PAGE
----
Know your word boundaries in HTML

Coding in HTMLCoding in HTML
Coding in HTML

Today I noticed something peculiar about the rendering of my blog website. In the previous version of the website, from a simplistic perspective, the markup for the tags (e.g., at the end of each entry) is as follows:

<div><span class="span1">Mathematics</span><span class="span1">Computer Science</span><span class="span1">Programming</span></div>

The div element is a container for a list of tags, and each span element is a tag. Instead of using space characters, I decided use CSS to insert whitespace between the tags. It is very convenient to change the spacing conditioned on @media queries. The CSS roughly looks as follows:

.span1 { margin-right: 20px; }

This creates a problem for the line-breaking algorithm. I added more styling and manually controlled the width of the container div to exhibit the problem:

I also added another div element, corresponding to the essence of the new version of the website, to show what is expected. As you can see, in the first red box, a line-break is inserted inside the ‘Computer Science’ tag, even the width is sufficient to render the first two tags. (This is reproducible in EdgeHTML 18.18363 and Chrome 80.0.3987.100.)

Why? The reason* is that those consecutive span elements have display: inline. For consecutive inline elements, the browser will concatenate their innerText properties and only consider breakable white-space characters as word boundaries.

Since there are no space characters between those span elements, the browser thinks it is rendering MathmaticsComputer ScienceProgramming. It sees that the width is insufficient for rendering the whole string, so it happily breaks the line at the ‘only’ word boundary. (However deceptive it may seem, there are no word boundaries between the tags.)

Why is this the desired behaviour? Consider ‘CS means Computer Science’. You would expect the browser not break after the bold-faced C or S. This explains why inter-element positions for two inline elements should not be breakable by default.

How to fix it? There are many ways to fix the problem. For example, you could use the ::after pseudo-element to be display: inline-block and have the desired width. An inline-block element creates a word boundary. Or you could use it to place a space character, which also creates a word boundary.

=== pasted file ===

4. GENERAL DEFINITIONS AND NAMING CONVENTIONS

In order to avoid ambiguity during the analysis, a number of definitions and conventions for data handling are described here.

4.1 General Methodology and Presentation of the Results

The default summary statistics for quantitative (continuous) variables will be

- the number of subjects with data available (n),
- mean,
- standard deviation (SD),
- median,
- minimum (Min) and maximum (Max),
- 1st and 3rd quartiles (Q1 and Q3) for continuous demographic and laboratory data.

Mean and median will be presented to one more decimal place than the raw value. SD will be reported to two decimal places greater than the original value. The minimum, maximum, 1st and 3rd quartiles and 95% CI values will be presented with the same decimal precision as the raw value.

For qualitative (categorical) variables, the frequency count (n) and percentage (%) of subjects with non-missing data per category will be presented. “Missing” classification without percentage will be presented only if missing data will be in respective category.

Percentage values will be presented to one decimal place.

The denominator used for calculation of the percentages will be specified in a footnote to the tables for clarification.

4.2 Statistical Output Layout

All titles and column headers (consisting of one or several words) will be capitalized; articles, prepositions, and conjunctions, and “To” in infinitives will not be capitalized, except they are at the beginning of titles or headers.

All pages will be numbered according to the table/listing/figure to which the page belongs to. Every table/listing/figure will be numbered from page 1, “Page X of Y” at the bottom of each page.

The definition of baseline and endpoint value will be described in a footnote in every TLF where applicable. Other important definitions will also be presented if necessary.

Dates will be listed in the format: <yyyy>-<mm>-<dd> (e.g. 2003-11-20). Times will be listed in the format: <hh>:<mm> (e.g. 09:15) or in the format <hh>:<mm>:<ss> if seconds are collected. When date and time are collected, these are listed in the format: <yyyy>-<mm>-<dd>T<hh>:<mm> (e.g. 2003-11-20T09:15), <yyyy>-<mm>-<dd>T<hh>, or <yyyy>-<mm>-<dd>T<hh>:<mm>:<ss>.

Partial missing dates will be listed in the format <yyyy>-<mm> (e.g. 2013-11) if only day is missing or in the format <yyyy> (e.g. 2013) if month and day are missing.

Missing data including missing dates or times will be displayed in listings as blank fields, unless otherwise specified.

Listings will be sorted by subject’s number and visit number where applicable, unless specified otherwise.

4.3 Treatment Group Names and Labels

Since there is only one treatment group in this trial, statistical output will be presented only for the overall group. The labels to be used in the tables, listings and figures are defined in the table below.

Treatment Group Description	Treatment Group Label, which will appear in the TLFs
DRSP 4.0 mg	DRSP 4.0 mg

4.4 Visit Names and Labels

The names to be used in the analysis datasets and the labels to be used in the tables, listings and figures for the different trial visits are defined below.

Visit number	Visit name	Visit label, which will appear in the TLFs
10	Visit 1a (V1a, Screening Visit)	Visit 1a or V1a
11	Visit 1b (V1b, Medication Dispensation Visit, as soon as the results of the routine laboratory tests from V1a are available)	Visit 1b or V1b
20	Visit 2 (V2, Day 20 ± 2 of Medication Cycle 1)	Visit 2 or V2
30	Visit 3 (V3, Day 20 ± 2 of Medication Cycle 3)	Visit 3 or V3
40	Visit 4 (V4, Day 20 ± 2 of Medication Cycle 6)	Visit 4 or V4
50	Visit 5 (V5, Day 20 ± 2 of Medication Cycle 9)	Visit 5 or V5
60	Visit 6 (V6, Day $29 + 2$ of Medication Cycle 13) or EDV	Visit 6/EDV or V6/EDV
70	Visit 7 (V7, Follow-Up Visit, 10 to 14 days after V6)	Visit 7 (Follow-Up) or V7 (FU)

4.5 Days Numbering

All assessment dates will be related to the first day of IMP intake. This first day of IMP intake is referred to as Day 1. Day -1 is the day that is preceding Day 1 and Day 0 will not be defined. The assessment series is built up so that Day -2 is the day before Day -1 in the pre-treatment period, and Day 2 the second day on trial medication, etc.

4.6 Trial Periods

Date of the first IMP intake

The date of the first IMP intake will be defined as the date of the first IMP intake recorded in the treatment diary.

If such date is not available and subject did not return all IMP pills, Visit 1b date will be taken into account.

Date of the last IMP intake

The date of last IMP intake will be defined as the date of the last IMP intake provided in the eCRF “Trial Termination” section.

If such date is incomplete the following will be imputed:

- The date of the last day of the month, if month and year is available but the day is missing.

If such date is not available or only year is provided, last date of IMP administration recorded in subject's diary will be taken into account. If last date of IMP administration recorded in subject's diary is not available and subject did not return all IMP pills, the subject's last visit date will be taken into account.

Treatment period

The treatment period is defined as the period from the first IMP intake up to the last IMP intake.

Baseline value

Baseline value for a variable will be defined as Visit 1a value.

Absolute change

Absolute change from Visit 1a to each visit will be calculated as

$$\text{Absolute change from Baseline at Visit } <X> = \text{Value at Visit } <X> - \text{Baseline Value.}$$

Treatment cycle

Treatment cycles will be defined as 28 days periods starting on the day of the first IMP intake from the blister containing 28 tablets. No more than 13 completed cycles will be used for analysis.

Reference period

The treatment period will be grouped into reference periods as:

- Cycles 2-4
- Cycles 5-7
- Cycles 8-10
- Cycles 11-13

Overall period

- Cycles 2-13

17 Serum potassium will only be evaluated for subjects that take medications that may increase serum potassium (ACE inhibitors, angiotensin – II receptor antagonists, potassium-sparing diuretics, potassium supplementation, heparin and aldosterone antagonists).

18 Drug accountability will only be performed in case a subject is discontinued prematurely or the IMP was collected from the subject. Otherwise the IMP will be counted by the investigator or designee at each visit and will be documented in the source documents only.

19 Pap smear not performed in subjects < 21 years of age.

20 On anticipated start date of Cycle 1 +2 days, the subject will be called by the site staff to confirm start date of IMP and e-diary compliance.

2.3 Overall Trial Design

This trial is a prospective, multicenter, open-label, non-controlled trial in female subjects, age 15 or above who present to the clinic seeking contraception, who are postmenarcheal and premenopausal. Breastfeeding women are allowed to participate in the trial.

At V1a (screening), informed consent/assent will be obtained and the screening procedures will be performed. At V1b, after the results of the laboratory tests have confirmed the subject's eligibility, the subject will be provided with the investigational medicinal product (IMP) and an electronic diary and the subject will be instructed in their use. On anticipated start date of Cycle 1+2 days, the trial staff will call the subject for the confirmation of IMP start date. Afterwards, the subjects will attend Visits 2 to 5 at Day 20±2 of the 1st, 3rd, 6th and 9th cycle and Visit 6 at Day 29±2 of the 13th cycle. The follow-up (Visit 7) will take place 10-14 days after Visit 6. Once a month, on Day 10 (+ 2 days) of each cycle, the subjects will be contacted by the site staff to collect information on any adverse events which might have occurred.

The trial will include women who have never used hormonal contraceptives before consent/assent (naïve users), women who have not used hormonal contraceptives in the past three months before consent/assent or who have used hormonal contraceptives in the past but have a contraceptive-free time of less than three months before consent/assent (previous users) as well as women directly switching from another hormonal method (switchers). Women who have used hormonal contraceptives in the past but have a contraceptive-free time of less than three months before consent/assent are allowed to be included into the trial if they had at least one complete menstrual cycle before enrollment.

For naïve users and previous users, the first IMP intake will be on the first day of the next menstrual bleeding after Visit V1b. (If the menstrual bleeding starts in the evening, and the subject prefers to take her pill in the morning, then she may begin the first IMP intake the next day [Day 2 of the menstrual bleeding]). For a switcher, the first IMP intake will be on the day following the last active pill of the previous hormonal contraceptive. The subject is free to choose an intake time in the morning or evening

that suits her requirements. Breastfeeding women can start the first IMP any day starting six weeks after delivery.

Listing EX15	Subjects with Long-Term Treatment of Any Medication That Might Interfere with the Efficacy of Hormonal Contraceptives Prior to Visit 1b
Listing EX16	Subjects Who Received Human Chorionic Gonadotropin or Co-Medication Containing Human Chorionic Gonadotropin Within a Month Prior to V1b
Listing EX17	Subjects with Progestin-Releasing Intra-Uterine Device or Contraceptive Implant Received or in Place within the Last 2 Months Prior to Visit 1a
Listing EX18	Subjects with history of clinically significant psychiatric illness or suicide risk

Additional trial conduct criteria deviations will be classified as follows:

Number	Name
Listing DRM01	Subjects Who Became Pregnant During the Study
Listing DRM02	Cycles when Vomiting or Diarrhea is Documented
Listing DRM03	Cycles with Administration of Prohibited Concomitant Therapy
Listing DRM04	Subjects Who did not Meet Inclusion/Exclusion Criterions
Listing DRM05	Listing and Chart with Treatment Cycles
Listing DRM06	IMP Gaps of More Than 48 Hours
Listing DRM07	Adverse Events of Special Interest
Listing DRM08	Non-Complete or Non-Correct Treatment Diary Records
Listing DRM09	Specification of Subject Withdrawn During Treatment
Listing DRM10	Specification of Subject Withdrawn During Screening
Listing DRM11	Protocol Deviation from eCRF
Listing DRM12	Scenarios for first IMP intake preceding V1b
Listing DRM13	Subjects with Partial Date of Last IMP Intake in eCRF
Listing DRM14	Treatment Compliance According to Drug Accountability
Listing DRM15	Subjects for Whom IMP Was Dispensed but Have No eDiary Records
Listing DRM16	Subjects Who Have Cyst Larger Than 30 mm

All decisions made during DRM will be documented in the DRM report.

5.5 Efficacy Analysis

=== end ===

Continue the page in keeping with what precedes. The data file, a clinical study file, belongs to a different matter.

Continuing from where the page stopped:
Pasting the example in OneNote and Word
Pasting the example in OneNote and Word

My solution is to insert span elements to provide space characters, which are also styled to provide the correct amount of whitespace. This has the extra advantage of being clipboard-friendly (copyable). If you try copying the above example to Word or OneNote, the first box might not give you the inserted space, and the three blue boxes are redacted into one in Word. The second box, in contrast, will definitely give you a space character between the tags. The solution is roughly as follows:

<div><span class="span2">Mathematics</span><span class="span3"> </span><span class="span2">Computer Science</span><span class="span3"> </span><span class="span2">Programming</span></div>
.span3 { margin-left: 8px; margin-right: 8px; }

Due to the space characters in the inserted span elements, the browser thinks it is rendering Mathematics Computer Science Programming, and chooses to break the line between ‘Science’ and ‘Programming’ at that width.

* I did not look up the documentation. This is just my (un)educated guess. Yet it is a good theory that explains everything I have observed.
Nit-picker’s corner: …whose contents are Latin script and without other styling controlling the word-wrap behaviour.
Note that here a line-break is allowed in the middle of a tag. This is a matter of choice and out of the technical scope of this article. Setting display: inline-block for the tag span elements will disallow line-breaks within a tag and create word boundaries between the tags, but it would not give a real space character when copied. The current version of the website takes one step further, using vertical bars (instead of added whitespace) to separate the tags, which is clearer.

Please enable JavaScript to view the comments powered by Disqus.